The mysterious mass deaths among elephants in Botswana may have stopped, survey suggests

Business Insider SA
Aerial views of elephants that have been found dead in Botswana National Park Rescue
  • 281 elephants are now officially confirmed to have died in Botswana in recent months, cause still unknown.
  • But a part-completed aerial survey has found no new carcasses so far, suggesting that the cause may have disappeared.
  • The cause is still unknown, although Botswana's government says it is now analysing lab results that have finally started coming in.
  • Poaching was ruled out early, for lack of evidence of any attempt to recover the tusks from carcasses.
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Botswana's elephants may have stopped dying, a part-completed survey suggests.

Botswana's wildlife and national parks department and the Eco-exist project, which focusses on "reducing conflict and fostering coexistence between elephants and people", launched last week.

"To date, there have not been any new mortalities observed during the survey," said the country's environment ministry in a statement on Wednesday.

The survey is due to be completed by the end of July.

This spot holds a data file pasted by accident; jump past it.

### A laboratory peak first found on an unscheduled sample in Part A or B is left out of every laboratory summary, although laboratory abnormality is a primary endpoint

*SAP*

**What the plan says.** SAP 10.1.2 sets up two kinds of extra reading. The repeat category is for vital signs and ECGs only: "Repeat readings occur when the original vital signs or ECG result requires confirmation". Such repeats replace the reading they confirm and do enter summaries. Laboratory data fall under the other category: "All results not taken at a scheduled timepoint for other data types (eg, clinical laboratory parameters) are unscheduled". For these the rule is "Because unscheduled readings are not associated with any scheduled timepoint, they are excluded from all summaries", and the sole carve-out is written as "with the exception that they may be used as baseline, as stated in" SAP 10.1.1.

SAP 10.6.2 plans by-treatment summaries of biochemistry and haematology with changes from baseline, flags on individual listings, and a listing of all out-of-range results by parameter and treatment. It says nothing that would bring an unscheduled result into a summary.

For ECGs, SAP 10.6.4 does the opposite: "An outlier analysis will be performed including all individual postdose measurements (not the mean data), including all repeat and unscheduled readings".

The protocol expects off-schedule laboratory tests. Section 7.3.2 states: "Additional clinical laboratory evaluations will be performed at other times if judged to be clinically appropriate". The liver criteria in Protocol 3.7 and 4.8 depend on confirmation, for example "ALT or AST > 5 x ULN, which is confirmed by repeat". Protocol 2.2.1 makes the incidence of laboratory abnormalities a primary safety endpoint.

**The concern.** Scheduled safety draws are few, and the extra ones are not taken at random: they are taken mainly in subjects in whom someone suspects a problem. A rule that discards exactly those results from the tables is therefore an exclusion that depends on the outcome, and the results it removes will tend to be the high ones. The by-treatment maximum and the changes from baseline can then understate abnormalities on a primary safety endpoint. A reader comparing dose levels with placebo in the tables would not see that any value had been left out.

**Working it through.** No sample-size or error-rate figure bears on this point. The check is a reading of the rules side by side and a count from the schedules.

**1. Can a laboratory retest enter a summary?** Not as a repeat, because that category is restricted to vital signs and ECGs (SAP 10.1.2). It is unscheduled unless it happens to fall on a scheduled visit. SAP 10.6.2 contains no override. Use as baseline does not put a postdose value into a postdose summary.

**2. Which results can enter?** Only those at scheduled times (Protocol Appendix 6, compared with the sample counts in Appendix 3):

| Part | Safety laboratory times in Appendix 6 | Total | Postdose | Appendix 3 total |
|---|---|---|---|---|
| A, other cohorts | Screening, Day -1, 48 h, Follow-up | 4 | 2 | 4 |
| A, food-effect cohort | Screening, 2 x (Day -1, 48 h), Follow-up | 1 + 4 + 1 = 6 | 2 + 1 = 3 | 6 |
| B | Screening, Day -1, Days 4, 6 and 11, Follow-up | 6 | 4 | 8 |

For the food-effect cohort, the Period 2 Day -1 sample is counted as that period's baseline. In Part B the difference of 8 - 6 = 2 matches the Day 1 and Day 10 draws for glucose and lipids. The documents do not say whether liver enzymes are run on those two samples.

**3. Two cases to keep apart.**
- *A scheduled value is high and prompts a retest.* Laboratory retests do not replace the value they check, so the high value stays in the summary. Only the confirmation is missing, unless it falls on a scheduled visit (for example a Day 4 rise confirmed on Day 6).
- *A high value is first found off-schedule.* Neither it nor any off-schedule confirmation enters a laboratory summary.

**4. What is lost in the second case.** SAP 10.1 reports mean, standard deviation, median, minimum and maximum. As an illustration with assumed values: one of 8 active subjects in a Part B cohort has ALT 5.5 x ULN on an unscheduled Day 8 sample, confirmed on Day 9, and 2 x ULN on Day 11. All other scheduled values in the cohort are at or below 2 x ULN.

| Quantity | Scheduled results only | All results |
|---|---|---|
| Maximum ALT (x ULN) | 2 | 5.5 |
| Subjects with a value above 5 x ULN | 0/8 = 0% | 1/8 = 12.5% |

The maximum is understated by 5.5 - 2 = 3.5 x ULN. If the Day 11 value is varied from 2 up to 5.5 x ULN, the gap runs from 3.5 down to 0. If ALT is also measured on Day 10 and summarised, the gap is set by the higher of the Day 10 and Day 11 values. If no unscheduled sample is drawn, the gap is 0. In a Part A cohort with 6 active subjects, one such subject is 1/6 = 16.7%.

As many as 350 elephants are feared to have died since May, thought the official count now stands at 281.

Some of the elephants seem to die quite suddenly. No similar deaths have been reported on the Namibian side of the border.

The Botswana government said it had now received bacterial and toxicology results from labs in Botswana, and the results of tissue testing from labs in South Africa and Zimbabwe. It is still waiting on toxicology reports from SA and the USA, and virus testing in SA.

The government has not released details of those results, saying only that it is analysing the findings.

Drought and anthrax both cause mass casualties among the population, but those have been ruled out this time around. 

The fact that the animals' tusks were not removed until the government started to dispose of the carcasses suggests that, if humans are involved, poaching is not the motive. 

And cyanide poisoning would have affected other animals too, experts say, which does not seem to be the case; neither scavengers nor animals that share the water near which dead elephants were found have shown any symptoms.

One fear is that a novel disease may be at work – but a sudden end to the deaths would suggest that is not the case.

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